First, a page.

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Opinion Nuclear power is the key to fighting climate change. So why don’t we embrace it?

Dan Gardner is the author of Risk: The Science and Politics of Fear and a principal at Tactix, an Ottawa consultancy

One in three Canadians thinks nuclear power emits as much carbon dioxide as burning oil. Almost three in 10 think it emits more.

There are several reasons to marvel at these facts, which were uncovered by Abacus Data earlier this year. First, they’re spectacularly wrong. After construction, nuclear power is effectively zero-emission electricity, while oil is one of the leading causes of climate change. Second, the fight against climate change is about replacing fossil fuels such as oil with the short list of zero-emission energy sources. And yet it seems most Canadians don’t know what’s on the list.

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But what’s most disheartening is that these are Canadians, of all people. Three countries have massively decarbonized with the help of nuclear power. France and Sweden are the first two. The third – and apparently this will be news to most Canadians – is Canada.

“France replaced almost all of its fossil-fuelled electricity with nuclear power nationwide in just 15 years; Sweden, in about 20 years,” an op-ed in The New York Times recently noted. Both these revolutions were prompted by the energy crises of the 1970s, long before anyone worried about climate change, but they made France and Sweden climate-change leaders, however accidentally. Today in France, 6 per cent of electricity is generated by fossil fuels. In Sweden, it’s 1 per cent. If every country were to combine numbers such as that with sweeping electrification – farewell, internal combustion engine – humanity would be well on its way to beating climate change.

But other countries are nowhere near where France and Sweden are. In the United States, 67 per cent of electricity comes from fossil fuels. Even in Germany, where massive subsidies have been lavished on solar and wind generation, 55 per cent of electricity comes from fossil fuels, and carbon emissions have remained flat.

And Canada? About one-fifth of our electricity comes from fossil fuels. That’s not in the same league as France and Sweden, but we can still boast that our electricity is far cleaner than most. Wind and solar power get all the attention, but the credit does not go to them. It’s hydro-electric power we have to thank. And nuclear power.

Aside from one reactor in New Brunswick, all of Canada’s nuclear power is generated in Ontario. About 61 per cent of the province’s electricity comes from the splitting of atoms, not far behind the 77 per cent of France’s total electricity generated by nuclear power. But those bare numbers don’t tell the full story.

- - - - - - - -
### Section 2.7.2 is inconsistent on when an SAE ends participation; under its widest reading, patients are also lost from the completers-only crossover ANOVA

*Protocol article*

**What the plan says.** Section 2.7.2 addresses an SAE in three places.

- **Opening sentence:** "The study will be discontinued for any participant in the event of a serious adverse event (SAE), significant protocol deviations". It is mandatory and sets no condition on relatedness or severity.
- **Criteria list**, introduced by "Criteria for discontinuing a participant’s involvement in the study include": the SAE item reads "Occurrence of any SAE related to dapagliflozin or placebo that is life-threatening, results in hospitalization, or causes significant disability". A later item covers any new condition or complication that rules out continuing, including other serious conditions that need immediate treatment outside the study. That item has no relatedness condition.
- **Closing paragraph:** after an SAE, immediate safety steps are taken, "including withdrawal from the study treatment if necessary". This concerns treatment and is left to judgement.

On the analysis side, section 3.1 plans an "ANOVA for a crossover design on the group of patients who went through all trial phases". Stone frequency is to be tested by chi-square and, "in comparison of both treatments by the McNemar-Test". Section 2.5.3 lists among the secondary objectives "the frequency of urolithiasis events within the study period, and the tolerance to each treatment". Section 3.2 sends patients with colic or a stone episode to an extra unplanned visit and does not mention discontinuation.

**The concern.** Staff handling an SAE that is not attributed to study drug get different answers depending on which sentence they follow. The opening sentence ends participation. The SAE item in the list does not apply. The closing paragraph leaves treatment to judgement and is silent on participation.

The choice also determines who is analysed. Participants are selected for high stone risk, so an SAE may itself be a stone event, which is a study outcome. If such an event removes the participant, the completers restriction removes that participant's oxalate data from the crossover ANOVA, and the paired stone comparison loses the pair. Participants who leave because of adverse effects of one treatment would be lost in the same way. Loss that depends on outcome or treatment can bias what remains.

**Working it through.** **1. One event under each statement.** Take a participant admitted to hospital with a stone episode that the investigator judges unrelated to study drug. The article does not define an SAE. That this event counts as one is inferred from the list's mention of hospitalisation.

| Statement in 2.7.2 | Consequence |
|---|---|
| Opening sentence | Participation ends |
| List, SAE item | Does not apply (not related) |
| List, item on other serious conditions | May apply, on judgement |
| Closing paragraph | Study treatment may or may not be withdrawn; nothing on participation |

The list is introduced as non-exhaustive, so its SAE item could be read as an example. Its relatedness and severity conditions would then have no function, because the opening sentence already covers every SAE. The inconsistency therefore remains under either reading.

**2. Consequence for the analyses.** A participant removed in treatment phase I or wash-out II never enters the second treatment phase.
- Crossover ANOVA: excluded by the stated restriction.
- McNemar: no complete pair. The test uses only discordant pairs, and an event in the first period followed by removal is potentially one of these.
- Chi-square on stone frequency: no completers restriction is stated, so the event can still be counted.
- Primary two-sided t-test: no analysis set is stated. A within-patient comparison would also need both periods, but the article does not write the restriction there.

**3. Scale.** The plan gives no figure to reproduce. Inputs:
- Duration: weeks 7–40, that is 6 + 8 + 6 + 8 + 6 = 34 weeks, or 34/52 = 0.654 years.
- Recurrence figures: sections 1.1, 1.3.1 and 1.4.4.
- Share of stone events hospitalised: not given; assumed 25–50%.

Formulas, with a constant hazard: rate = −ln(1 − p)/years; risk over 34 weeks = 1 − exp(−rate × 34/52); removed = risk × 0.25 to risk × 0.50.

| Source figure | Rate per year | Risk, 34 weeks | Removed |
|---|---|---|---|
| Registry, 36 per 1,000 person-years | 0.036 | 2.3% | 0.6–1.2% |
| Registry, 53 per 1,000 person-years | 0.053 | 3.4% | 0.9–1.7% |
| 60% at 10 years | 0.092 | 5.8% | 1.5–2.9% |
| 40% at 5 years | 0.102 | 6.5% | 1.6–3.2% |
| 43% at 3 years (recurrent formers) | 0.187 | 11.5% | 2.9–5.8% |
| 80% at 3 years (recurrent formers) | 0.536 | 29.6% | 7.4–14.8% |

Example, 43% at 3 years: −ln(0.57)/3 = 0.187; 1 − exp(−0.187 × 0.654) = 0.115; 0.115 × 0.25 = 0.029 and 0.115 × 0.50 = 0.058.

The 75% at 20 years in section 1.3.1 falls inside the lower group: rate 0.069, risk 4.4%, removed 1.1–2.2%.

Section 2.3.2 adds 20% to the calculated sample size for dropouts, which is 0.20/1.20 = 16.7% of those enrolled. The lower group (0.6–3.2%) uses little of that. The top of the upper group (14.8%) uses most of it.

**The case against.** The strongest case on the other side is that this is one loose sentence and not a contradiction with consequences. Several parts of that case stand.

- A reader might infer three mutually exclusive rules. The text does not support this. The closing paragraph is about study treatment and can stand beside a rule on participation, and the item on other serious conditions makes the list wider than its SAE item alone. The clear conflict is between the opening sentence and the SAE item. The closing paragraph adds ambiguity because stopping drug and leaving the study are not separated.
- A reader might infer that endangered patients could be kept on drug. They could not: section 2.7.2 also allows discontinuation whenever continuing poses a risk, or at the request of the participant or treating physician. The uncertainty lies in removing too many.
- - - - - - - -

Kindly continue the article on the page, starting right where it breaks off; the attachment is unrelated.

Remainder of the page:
In 2003, Ontario’s government made the historic decision to fight both climate change and local air pollution by phasing out coal-fired generators. It was a huge challenge. Coal generated one-quarter of the province’s electricity. But by 2014, coal was gone.

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So what replaced it? Generously subsidized and much-discussed solar and wind power covered about 7 of coal’s 25 percentage points. The remaining 18 percentage points were replaced by unloved, seldom-mentioned nuclear power.

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Today, Ontario’s electricity is among the cleanest in the world.

Given that the three most successful decarbonizations in history heavily relied on nuclear power, one might think nuclear would be central to any discussion of how to fight climate change by decarbonizing. But one would be very wrong.

In Ottawa a few months ago, Fatih Birol, executive director of the International Energy Agency (IEA), said that in all his travels and discussions with top officials “the word ‘nuclear’ almost never comes up.” Canada is no different. Justin Trudeau and his ministers talk endlessly about climate change, but “nuclear” seldom slips past their lips.

A few weeks ago, the IEA released a report revealing just how critical nuclear power is to the fight against climate change.

If the electricity generated by nuclear power between 1971 and 2018 had instead come from the burning of fossil fuels, humanity would have emitted an additional 63 gigatonnes of carbon dioxide. To put that in perspective, all the burning of fossil fuels in the world in 2018 emitted 33.5 gigatonnes.

“Without nuclear power,” the report says, “emissions from electricity generation would have been 25 per cent higher in Japan, 45 per cent higher in Korea, and over 50 per cent higher in Canada.”

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But humanity is not building on this success. Few nuclear plants are being built, existing stock is aging, and some countries, notably Germany, are actually phasing out nuclear plants early.

The IEA analyzed what will happen if current trends persist. Short summary: The planet will cook.

“Without action to provide more support for nuclear power,” Mr. Birol wrote, “global efforts to transition to a cleaner energy system will become drastically harder and more costly.”

Mr. Birol is an economist who favours bureaucratic understatement. When he uses a word like “drastically,” pay attention.

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